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CiviCRM How To: Importing Contacts, Part 3

Part 3: Dealing with Errors (or: Causing Errors on Purpose)

This guide will help you with two situations: 

  1. You've almost completed your CiviCRM contact import, but you've gotten an error message that says "CiviCRM has detected invalid data or formatting errors."
  2. You are preparing your import file and you're not sure what values to use for some CiviCRM fields. 

First, let's start by looking at what CiviCRM does when it runs into an error during a contact import.

What an Import Error Looks Like

Here's an import file -- a contact spreadsheet, almost exactly like the one from Part 1, except this time I've intentionally added one invalid value: my second contact has a State/Province of "Not sure." CiviCRM will not accept this value if you try to type it into a State/Province field in the contact summary screen, and it's not going to accept it during an import, either.

First Name Last Name Email Phone Address 1 Address 2 City State Zip
Chris Smith 123-456-7890 123 Address Street Apt 106 Washington DC 20001
Taylor Green 555-444-3333 456 Main St   Portland Not sure 04101
Miles Johnson 999-222-1234 789 First Avenue Unit C Portland OR 97222


Sure enough: when I get to Step 3 of my import process -- Step 3, Preview, as described in Part 2 of this guide -- I get some messages telling me something is wrong: 

Screenshot of CiviCRM with multiple messages describing import errors. The error text is quoted below this image.


In the green message area toward the top, there is one message: 

CiviCRM has detected invalid data or formatting errors in 1 records. If you continue, these records will be skipped. OR, you can download a file with just these problem records - Download Errors. Then correct them in the original import file, cancel this import and begin again at step 1.

Click 'Import Now' if you are ready to proceed.

Then, below that in my import summary, I see another very similar message:

Total Rows 3 Total number of rows in the imported data.
Rows with Errors 1

Rows with invalid data in one or more fields (for example, invalid email address formatting). These rows will be skipped (not imported).

 Download Errors

Valid Rows 2 Total rows to be imported.

Notice that CiviCRM is not going to do any importing unless I tell it to. It is giving me clear warnings that there are going to be errors. Now I have a chance to go back and fix them before anything is actually imported. Also notice that CiviCRM is offering to go ahead and import rows that do not have errors. If I choose to proceed, it will skip rows that have errors. (FYI: it will skip them entirely. So in this case, even though the error just affects the State/Province field, it's going to skip importing this entire contact because of the problem in this one field.)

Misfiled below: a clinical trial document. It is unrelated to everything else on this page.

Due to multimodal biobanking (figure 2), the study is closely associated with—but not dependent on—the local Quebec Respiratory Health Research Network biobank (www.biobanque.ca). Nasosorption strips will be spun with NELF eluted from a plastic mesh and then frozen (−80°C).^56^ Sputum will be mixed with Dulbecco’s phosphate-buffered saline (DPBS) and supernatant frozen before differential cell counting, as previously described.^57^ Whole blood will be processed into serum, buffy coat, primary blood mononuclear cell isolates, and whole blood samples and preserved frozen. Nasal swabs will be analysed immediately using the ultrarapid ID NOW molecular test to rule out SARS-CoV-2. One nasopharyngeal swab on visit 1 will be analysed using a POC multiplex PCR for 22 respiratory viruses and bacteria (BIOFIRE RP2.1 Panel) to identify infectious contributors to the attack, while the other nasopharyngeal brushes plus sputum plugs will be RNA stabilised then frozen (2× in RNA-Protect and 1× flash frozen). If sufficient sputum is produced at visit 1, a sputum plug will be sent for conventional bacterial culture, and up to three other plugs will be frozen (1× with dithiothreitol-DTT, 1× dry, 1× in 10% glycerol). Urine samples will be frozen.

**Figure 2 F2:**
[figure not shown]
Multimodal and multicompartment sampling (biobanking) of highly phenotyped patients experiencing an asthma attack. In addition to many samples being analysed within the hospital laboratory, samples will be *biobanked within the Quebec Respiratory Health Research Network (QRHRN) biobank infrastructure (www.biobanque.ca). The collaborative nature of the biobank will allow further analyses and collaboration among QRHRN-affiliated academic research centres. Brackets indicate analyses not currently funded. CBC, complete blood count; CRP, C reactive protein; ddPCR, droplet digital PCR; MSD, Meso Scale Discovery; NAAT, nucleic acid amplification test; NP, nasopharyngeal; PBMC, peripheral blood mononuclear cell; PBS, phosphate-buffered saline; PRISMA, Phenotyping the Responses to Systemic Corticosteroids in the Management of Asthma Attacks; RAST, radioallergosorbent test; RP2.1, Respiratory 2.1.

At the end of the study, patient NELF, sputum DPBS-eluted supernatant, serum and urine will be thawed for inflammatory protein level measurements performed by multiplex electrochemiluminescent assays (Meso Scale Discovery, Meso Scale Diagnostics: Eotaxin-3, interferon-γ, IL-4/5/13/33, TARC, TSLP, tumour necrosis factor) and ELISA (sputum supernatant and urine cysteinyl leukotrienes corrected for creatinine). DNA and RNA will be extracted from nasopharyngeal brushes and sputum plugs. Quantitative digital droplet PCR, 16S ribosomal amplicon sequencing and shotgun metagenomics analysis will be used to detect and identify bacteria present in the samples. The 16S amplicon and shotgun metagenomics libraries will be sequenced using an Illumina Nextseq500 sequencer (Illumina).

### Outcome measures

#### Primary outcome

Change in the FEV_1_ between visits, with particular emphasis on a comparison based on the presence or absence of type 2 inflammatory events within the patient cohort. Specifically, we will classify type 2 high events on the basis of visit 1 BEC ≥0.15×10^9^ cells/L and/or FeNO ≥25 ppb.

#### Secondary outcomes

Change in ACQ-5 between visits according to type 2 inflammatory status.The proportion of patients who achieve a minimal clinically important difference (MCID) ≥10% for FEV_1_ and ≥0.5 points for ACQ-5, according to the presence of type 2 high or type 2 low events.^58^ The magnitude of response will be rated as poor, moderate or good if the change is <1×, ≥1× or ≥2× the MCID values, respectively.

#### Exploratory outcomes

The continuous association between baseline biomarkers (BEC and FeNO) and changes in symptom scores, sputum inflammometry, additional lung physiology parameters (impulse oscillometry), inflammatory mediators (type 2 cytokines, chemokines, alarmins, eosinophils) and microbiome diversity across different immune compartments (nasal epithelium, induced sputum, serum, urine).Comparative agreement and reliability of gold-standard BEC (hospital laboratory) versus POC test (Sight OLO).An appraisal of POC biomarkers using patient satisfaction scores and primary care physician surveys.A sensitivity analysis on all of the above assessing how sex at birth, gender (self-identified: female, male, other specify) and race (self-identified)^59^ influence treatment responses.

Handling Import Errors

At this point, I have a choice:

  1. Go back and fix my original spreadsheet. Then I can start the import process from the beginning, uploading my revised spreadsheet instead.
  2. Go ahead and import some records now, and then create a new spreadsheet of just the records that had errors the first time. "Create a new spreadsheet" sounds like a lot of work, but it's not that bad. CiviCRM is about to hand us a CSV file that gets us most of the way there. Choose this option if you have a lot of errors, because it's going to be easier to fix them if you start from this new spreadsheet we're about to download.

Whichever you choose, you'll be doing at least one more import this go-round! This is a great example of why it's helpful to save your field mapping, as we discussed in Step 2 of Part 2.

Let's look at this Download Errors link, seen in both error messages on this screen. Clicking it gives me a CSV download, which I can open in my spreadsheet software. My entire CSV is just this:

Line Number Reason First Name Last Name Email (match to contact) Phone Street Address Street Address City State Postal Code
2 Invalid value for field(s) : State/Province Taylor Green 555-444-3333

456 Main St

  Portland Not sure 04101

This spreadsheet looks very, very similar to the spreadsheet I just tried to import. There are some important differences, and those differences are what we're paying attention to now: 

  1. My original import had three rows, or three contacts I was trying to import. This Import Errors spreadsheet only has one row. That's because this spreadsheet contains only records with import errors. In my example, that's just one row (or one person).
  2. There is a new column here (spreadsheet column A) called "Line Number," and below that it's telling me my import error is Line Number is 2. It is referring to the 2nd contact in my import file. (In my original spreadsheet, this actually displays as spreadsheet row number 3, but that's because the first row in my spreadsheet contains column headings.) In my example, this isn't crucial information: I only had 3 contacts to import and it's pretty obvious which one is shown here. But if you're going to fix your original spreadsheet, and that spreadsheet has got hundreds or thousands of contacts, these line numbers are really helpful.